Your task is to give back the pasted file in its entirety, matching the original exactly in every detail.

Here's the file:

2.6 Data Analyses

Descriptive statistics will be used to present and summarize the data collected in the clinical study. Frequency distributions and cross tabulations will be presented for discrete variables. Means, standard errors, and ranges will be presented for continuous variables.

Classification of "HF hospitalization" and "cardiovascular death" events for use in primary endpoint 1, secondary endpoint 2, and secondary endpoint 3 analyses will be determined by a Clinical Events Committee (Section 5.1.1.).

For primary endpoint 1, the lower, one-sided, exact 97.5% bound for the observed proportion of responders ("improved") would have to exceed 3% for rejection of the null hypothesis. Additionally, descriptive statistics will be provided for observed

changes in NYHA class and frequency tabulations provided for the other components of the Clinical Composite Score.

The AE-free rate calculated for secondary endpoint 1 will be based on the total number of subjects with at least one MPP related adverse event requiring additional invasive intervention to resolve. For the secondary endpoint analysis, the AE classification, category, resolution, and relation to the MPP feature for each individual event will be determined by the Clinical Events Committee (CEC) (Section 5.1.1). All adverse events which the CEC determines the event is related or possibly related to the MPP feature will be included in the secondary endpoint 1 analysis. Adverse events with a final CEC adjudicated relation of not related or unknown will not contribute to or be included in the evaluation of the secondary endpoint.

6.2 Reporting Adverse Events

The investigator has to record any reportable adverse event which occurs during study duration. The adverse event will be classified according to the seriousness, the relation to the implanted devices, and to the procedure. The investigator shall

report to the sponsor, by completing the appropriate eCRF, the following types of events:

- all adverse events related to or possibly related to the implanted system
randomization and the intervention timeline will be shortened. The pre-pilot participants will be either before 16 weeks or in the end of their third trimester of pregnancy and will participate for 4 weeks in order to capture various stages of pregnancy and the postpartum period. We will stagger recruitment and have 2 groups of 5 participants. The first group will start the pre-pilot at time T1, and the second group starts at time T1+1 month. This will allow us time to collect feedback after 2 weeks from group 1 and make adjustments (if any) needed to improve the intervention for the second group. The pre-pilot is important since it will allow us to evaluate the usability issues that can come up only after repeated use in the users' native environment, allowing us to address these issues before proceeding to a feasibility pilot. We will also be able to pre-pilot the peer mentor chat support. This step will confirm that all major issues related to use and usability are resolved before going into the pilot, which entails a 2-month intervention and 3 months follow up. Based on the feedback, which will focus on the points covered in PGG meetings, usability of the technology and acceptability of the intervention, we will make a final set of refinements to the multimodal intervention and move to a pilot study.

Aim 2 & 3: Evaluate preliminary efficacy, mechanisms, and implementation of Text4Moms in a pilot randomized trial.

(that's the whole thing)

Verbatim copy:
2.6 Data Analyses

Descriptive statistics will be used to present and summarize the data collected in the clinical study. Frequency distributions and cross tabulations will be presented for discrete variables. Means, standard errors, and ranges will be presented for continuous variables.

Classification of "HF hospitalization" and "cardiovascular death" events for use in primary endpoint 1, secondary endpoint 2, and secondary endpoint 3 analyses will be determined by a Clinical Events Committee (Section 5.1.1.).

For primary endpoint 1, the lower, one-sided, exact 97.5% bound for the observed proportion of responders ("improved") would have to exceed 3% for rejection of the null hypothesis. Additionally, descriptive statistics will be provided for observed

changes in NYHA class and frequency tabulations provided for the other components of the Clinical Composite Score.

The AE-free rate calculated for secondary endpoint 1 will be based on the total number of subjects with at least one MPP related adverse event requiring additional invasive intervention to resolve. For the secondary endpoint analysis, the AE classification, category, resolution, and relation to the MPP feature for each individual event will be determined by the Clinical Events Committee (CEC) (Section 5.1.1). All adverse events which the CEC determines the event is related or possibly related to the MPP feature will be included in the secondary endpoint 1 analysis. Adverse events with a final CEC adjudicated relation of not related or unknown will not contribute to or be included in the evaluation of the secondary endpoint.

6.2 Reporting Adverse Events

The investigator has to record any reportable adverse event which occurs during study duration. The adverse event will be classified according to the seriousness, the relation to the implanted devices, and to the procedure. The investigator shall

report to the sponsor, by completing the appropriate eCRF, the following types of events:

- all adverse events related to or possibly related to the implanted system
randomization and the intervention timeline will be shortened. The pre-pilot participants will be either before 16 weeks or in the end of their third trimester of pregnancy and will participate for 4 weeks in order to capture various stages of pregnancy and the postpartum period. We will stagger recruitment and have 2 groups of 5 participants. The first group will start the pre-pilot at time T1, and the second group starts at time T1+1 month. This will allow us time to collect feedback after 2 weeks from group 1 and make adjustments (if any) needed to improve the intervention for the second group. The pre-pilot is important since it will allow us to evaluate the usability issues that can come up only after repeated use in the users' native environment, allowing us to address these issues before proceeding to a feasibility pilot. We will also be able to pre-pilot the peer mentor chat support. This step will confirm that all major issues related to use and usability are resolved before going into the pilot, which entails a 2-month intervention and 3 months follow up. Based on the feedback, which will focus on the points covered in PGG meetings, usability of the technology and acceptability of the intervention, we will make a final set of refinements to the multimodal intervention and move to a pilot study.

Aim 2 & 3: Evaluate preliminary efficacy, mechanisms, and implementation of Text4Moms in a pilot randomized trial.